Previously, I have used those extra large paper clips. But! Even I forgot that tip when setting up my single unit, this time. The lanyard clips are brilliant. I must find some and on the next warp…apply!!!!! Great move toward saving those single unit cords in a permanent place.

    Staying connected…by His grace…my love to you…

    • Karen says:

      Hi Charlotte, I started out trying paper clips, but I was concerned that they might catch on the threads, so I switched to the lanyard clips. I got 200 lanyard clips on Amazon for less than $5. I’m excited to get started weaving on this!

      Love,
      Karen

  • Nannette says:

    WOW!
    There is a lot to the draw loom. Your tutorials have brought me to comprehension of the basics.
    Thank you.
    Nannette

    • Karen says:

      Hi Nannette, I know it looks complicated, but it’s just a matter of taking a step at a time. I’m happy to have you following along!

      Happy New Year,
      Karen

  • Marie Kulchinski says:

    Karen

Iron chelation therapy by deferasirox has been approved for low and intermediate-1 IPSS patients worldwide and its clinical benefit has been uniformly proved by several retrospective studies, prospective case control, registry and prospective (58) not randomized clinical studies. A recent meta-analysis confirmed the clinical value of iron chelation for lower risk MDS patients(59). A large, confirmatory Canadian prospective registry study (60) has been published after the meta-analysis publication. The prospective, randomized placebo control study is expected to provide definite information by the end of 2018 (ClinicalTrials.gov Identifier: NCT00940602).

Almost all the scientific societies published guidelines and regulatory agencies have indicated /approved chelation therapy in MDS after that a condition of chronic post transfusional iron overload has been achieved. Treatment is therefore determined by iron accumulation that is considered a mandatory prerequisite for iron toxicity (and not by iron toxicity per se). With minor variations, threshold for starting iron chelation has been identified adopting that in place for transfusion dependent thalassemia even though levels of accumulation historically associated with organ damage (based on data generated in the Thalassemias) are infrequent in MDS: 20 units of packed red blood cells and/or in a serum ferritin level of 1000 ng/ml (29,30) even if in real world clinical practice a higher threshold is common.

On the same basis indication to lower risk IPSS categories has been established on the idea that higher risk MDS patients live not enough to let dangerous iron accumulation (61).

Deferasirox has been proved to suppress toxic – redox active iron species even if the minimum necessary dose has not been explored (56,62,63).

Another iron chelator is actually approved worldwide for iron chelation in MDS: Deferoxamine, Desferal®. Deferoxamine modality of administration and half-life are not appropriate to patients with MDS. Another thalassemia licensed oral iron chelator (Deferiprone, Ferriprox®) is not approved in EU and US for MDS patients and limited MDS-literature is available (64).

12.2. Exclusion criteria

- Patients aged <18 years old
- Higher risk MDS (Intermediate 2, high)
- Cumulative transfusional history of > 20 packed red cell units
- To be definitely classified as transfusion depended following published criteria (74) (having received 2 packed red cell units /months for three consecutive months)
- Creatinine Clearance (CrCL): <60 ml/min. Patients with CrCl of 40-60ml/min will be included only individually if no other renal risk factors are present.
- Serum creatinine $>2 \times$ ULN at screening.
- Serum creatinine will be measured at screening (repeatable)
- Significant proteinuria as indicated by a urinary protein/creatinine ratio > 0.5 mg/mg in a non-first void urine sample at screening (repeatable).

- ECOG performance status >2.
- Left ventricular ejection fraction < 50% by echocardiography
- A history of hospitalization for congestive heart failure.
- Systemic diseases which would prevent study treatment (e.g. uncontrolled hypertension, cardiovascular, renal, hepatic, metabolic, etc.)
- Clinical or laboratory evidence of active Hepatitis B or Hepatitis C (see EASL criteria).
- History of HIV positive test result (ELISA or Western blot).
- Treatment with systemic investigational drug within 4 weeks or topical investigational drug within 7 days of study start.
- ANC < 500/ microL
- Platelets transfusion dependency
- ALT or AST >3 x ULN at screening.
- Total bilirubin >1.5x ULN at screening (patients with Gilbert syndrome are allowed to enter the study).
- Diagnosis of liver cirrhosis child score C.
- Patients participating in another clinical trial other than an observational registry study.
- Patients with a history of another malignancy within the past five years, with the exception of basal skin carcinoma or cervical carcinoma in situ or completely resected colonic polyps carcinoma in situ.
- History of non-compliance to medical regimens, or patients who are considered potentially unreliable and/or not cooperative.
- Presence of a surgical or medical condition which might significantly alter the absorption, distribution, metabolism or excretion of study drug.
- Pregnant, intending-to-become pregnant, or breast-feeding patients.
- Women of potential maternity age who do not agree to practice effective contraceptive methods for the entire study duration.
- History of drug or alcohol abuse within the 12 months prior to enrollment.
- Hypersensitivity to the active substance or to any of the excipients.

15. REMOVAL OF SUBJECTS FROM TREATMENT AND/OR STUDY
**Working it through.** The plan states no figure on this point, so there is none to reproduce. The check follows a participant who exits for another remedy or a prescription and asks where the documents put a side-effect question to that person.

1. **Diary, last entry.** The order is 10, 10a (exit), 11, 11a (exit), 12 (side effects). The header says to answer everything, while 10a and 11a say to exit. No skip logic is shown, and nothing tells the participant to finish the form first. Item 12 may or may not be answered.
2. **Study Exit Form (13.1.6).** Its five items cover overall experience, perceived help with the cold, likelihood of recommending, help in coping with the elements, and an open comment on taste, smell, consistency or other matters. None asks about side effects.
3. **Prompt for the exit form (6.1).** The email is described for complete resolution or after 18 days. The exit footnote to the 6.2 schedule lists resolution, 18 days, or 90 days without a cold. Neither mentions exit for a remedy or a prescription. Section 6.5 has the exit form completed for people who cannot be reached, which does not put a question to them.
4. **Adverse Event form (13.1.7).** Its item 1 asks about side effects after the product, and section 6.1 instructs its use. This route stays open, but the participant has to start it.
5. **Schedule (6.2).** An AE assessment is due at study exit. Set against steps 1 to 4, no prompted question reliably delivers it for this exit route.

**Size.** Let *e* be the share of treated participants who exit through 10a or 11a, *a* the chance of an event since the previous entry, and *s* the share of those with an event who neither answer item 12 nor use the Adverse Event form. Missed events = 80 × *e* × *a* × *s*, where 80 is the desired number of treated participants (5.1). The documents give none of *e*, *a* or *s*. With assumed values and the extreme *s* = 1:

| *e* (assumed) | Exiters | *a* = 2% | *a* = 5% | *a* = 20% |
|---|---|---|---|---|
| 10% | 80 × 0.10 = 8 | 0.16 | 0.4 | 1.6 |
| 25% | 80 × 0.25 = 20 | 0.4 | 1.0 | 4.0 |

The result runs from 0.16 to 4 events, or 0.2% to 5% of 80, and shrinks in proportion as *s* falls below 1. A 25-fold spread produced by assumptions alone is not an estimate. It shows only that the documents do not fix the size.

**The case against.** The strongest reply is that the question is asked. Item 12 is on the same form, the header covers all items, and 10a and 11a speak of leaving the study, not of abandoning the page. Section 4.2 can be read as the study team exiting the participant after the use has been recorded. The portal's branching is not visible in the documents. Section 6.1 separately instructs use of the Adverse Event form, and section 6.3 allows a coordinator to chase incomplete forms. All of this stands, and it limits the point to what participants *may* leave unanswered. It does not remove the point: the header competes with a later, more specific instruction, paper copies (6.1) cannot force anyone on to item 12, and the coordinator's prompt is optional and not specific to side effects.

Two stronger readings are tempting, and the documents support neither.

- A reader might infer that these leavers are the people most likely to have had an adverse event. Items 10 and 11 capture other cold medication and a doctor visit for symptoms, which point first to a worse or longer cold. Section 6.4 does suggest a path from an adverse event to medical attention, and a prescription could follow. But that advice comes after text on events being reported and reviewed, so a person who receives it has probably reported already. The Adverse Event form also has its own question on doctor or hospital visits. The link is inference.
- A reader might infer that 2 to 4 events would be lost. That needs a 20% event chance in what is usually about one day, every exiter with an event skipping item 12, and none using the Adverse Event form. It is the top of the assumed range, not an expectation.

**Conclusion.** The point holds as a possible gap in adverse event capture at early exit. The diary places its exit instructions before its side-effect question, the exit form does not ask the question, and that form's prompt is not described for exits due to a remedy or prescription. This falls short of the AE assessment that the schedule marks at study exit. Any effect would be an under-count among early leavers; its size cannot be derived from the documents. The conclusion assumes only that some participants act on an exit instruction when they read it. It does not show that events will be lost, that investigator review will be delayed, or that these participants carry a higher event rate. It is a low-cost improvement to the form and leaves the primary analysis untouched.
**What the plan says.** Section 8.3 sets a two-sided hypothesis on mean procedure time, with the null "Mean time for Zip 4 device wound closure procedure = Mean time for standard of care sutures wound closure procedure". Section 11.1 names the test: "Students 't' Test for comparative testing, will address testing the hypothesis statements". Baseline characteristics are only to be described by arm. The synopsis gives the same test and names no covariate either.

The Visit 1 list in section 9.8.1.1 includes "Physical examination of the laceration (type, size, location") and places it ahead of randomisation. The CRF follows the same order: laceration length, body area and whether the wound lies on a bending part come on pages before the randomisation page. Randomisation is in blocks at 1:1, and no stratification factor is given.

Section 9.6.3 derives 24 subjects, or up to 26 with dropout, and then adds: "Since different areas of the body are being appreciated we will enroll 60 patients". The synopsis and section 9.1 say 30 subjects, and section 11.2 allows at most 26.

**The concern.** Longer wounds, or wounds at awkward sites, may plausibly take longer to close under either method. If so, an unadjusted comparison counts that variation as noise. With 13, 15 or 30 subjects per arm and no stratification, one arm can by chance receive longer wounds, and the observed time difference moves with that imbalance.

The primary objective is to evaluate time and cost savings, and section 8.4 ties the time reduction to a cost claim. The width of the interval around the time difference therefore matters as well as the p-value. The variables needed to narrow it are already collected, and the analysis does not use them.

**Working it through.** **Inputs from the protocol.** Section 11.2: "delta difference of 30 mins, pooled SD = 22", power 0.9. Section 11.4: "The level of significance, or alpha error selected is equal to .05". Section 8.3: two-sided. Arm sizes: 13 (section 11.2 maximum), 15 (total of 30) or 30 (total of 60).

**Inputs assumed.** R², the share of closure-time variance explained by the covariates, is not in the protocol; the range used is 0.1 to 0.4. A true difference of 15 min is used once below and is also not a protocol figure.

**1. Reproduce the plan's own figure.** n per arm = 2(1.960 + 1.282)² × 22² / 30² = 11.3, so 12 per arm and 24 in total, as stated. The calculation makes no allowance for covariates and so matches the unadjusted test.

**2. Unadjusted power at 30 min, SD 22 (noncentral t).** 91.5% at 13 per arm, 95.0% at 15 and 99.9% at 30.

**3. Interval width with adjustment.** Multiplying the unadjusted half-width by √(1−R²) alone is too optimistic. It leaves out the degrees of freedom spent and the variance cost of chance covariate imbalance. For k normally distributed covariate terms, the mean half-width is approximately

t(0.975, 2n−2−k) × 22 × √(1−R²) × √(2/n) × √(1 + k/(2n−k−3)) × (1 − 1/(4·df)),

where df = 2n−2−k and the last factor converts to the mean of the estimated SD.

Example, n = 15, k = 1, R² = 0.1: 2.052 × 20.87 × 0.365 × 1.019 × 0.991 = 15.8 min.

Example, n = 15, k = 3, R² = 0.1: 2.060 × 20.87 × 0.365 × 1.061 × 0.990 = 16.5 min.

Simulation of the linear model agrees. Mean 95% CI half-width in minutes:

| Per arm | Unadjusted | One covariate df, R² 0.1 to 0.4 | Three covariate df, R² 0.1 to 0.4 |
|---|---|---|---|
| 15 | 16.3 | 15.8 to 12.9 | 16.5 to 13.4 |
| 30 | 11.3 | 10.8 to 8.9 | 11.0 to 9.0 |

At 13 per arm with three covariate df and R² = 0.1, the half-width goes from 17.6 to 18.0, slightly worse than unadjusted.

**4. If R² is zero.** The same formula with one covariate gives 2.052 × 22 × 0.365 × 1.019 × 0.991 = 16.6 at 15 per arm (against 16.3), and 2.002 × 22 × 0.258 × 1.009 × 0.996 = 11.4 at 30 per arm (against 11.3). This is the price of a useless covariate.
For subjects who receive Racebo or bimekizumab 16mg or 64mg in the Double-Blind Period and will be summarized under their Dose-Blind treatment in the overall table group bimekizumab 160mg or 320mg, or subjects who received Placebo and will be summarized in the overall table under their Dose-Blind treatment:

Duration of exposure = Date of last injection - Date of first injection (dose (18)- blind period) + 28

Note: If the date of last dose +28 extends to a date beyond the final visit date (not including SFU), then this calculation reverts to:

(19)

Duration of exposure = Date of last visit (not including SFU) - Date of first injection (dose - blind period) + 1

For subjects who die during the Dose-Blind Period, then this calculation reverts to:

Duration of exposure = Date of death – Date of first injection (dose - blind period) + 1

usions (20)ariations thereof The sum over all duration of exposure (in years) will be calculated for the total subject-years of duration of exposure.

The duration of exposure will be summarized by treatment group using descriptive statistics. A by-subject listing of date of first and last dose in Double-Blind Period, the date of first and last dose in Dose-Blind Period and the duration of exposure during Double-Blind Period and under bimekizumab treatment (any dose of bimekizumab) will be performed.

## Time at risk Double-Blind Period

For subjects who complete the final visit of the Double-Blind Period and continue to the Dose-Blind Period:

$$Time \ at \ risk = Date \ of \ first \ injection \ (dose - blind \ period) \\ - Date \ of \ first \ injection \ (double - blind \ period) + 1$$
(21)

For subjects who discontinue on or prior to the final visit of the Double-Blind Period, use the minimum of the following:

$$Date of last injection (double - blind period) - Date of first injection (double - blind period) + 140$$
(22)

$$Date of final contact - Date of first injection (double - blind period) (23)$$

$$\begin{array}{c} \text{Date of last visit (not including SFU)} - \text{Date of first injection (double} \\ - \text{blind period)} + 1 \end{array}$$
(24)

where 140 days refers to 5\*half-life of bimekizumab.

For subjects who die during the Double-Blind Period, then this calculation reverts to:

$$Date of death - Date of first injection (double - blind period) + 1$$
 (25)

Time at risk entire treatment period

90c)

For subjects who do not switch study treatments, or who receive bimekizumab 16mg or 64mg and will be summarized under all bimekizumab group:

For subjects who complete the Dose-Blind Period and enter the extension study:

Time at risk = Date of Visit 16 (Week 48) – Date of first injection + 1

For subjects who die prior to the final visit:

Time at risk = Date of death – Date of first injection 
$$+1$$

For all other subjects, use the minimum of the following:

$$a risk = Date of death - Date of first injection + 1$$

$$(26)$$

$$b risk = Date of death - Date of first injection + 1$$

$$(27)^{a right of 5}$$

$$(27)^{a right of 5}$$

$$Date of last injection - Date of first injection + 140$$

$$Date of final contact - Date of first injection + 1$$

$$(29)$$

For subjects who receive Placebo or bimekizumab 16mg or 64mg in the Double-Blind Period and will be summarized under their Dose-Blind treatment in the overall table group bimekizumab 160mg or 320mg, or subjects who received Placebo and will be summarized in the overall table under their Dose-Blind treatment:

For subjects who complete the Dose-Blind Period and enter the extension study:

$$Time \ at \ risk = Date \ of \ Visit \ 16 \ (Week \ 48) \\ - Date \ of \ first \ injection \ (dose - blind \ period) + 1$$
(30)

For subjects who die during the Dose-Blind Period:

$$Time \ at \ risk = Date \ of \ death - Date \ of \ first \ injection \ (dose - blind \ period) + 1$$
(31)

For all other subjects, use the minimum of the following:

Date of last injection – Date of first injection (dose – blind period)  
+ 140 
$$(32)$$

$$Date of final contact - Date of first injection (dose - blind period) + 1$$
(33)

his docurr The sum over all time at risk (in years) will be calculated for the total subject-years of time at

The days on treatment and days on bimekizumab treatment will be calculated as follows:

This is a lot to think about. I have an Oxaback combination loom. I have always used it a shaft draw. I want to convert it to a single unit. I have simple questions.
    1. What are you using for draw cords. On my old Glimarka; I used replace cord for cloth blinds which I got from a upholster fabric store. What type of cord are you using.
    2. You placed the lanyard clipson to a heddle. How did you connect the heddle to the long eye heddle units? I don’t see a knot. I have some idea.
    3 How long are the single eyed heddles/?

    • Karen says:

      Hi Marie,
      1. I am using the Texsolv draw cords that came with the Myrehed combination attachment. They come on a roll and are pre-measured. I cut them apart and seared the ends.